The Liver Transplant Program at the UF Health Shands Transplant Center has more than twenty-two years of experience providing excellent care to patients with the most complex liver disease in the state of Florida. Our program features University of Florida physicians and multidisciplinary teams of specially trained coordinators, nurses, social workers, pharmacists, physical therapists and psychologists who are experts in transplant care.
The UF Health Shands Transplant Center at the University of Florida has performed a combined of more than 8,000 organ transplants since the first program began in 1966. The center performs transplants of the heart, lung, kidney, liver and pancreas. The patient population includes adults and children, and some patients receive multiple life-saving organ transplants at UF Health Shands Transplant Center.
Our multidisciplinary team of physicians, nurse coordinators, social workers and pharmacists provide lifelong compassionate care to our patients. Under the leadership of the Medical Director of Liver Transplant, Roniel Cabrera, M.D., M.S., the liver transplant program is providing hope to patients with end-stage liver disease by evaluating patients, adding patients to the wait list, and performing transplants.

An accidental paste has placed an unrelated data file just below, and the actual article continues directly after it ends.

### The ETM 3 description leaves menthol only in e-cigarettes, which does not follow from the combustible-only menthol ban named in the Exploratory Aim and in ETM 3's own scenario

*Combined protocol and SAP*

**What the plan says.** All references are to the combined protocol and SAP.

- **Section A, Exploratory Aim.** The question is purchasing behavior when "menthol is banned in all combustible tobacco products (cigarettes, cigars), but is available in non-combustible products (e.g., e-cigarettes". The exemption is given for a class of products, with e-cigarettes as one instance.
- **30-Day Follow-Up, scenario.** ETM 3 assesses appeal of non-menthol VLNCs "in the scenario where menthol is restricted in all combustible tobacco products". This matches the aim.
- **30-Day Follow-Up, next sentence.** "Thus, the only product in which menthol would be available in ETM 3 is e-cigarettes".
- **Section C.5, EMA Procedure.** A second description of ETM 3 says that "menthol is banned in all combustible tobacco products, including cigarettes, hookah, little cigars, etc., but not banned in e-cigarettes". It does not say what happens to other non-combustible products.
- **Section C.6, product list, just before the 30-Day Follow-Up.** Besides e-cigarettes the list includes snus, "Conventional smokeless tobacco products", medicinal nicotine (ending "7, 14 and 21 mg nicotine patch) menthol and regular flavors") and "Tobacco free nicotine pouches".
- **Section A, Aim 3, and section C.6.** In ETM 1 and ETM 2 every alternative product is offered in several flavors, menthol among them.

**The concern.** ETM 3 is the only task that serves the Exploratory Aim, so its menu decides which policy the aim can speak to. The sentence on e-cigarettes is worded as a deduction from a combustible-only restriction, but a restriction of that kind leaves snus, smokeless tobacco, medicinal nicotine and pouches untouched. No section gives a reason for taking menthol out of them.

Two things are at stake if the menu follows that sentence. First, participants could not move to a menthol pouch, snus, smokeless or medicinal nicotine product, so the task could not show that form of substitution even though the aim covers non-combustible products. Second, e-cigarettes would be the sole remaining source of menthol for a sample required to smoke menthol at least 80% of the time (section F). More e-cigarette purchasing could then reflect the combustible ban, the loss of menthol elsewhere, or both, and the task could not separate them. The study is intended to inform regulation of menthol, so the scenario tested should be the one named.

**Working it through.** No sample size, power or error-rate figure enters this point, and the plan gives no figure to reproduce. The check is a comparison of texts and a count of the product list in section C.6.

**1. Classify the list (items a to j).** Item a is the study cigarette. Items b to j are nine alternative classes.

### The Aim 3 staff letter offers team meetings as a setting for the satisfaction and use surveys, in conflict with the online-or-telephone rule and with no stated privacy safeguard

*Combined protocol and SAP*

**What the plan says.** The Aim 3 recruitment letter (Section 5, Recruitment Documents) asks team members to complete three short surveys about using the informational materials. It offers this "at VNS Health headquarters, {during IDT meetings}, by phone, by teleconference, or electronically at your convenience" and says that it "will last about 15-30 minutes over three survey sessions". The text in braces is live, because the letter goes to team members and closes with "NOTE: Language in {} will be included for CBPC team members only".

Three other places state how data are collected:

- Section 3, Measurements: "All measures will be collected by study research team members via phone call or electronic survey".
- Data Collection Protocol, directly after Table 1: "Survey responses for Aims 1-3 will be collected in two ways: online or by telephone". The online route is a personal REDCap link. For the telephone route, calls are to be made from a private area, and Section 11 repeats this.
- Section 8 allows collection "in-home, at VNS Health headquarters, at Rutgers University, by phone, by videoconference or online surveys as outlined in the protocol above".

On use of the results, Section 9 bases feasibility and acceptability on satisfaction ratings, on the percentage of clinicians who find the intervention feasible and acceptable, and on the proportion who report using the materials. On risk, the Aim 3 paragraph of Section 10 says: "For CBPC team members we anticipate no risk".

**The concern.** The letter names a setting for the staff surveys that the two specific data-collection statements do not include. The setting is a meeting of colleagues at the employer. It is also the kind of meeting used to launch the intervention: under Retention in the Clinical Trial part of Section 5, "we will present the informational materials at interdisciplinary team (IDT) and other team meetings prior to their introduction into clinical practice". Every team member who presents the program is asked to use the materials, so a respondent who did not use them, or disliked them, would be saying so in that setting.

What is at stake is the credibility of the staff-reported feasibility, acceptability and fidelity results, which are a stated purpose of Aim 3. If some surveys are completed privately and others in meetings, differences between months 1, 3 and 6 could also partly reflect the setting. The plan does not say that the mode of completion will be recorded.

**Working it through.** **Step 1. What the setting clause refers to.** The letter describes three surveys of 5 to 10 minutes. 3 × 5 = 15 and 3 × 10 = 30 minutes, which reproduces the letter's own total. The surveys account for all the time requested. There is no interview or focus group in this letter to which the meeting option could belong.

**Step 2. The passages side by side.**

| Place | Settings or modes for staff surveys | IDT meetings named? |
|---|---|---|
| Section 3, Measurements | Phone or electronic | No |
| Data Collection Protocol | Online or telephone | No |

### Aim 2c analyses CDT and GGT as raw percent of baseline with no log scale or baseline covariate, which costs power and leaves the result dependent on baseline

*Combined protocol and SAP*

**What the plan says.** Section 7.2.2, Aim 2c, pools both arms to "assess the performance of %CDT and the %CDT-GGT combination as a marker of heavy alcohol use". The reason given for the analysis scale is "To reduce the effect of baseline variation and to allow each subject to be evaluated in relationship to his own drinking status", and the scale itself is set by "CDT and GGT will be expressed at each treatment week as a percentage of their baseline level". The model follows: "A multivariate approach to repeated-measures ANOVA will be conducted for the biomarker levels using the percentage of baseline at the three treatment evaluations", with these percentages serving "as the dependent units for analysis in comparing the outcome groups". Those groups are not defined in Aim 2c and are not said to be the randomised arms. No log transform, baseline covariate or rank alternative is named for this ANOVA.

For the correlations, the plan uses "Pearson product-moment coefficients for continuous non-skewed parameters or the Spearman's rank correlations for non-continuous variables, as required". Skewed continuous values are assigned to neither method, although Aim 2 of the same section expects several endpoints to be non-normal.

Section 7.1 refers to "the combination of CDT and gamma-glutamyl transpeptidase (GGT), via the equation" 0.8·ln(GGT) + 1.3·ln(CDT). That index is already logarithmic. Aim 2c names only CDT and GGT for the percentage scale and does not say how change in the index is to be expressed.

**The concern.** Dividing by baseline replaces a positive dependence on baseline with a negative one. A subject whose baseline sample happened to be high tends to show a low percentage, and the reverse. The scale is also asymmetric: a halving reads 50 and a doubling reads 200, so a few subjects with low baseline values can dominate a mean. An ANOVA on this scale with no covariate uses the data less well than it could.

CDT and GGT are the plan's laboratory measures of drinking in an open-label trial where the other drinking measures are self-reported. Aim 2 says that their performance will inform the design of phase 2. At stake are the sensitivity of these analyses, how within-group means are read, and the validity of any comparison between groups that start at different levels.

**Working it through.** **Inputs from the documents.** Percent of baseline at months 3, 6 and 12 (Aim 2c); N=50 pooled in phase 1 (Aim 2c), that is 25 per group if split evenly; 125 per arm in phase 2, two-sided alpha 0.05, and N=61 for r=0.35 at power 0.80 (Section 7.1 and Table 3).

- With great experience and a record for excellent outcomes, UF Health Shands Transplant Center is uniquely qualified to accept higher-risk candidates. Multiple specialty programs at UF Health are ranked by U.S. News and World Report each year.
- Team members lecture worldwide, are actively involved in transplant policy-making committees, and are nationally recognized for their contributions to clinical transplantation and research.
- Our team is committed to following patients throughout their lifetime, and UF Health Shands Transplant Center has patient data spanning decades.
If you are a patient, please call (352) 265-0754 with any questions or visit the UF Health Transplant Center.
- Transplant Hepatology Fellowship
Understand the importance of screening/surveillance of at risk patients with cirrhosis and the most effective surveillance strategies, that evaluation of HCC require a multidisciplinary team, and how to management both the HCC and cirrhosis aspect of these patients.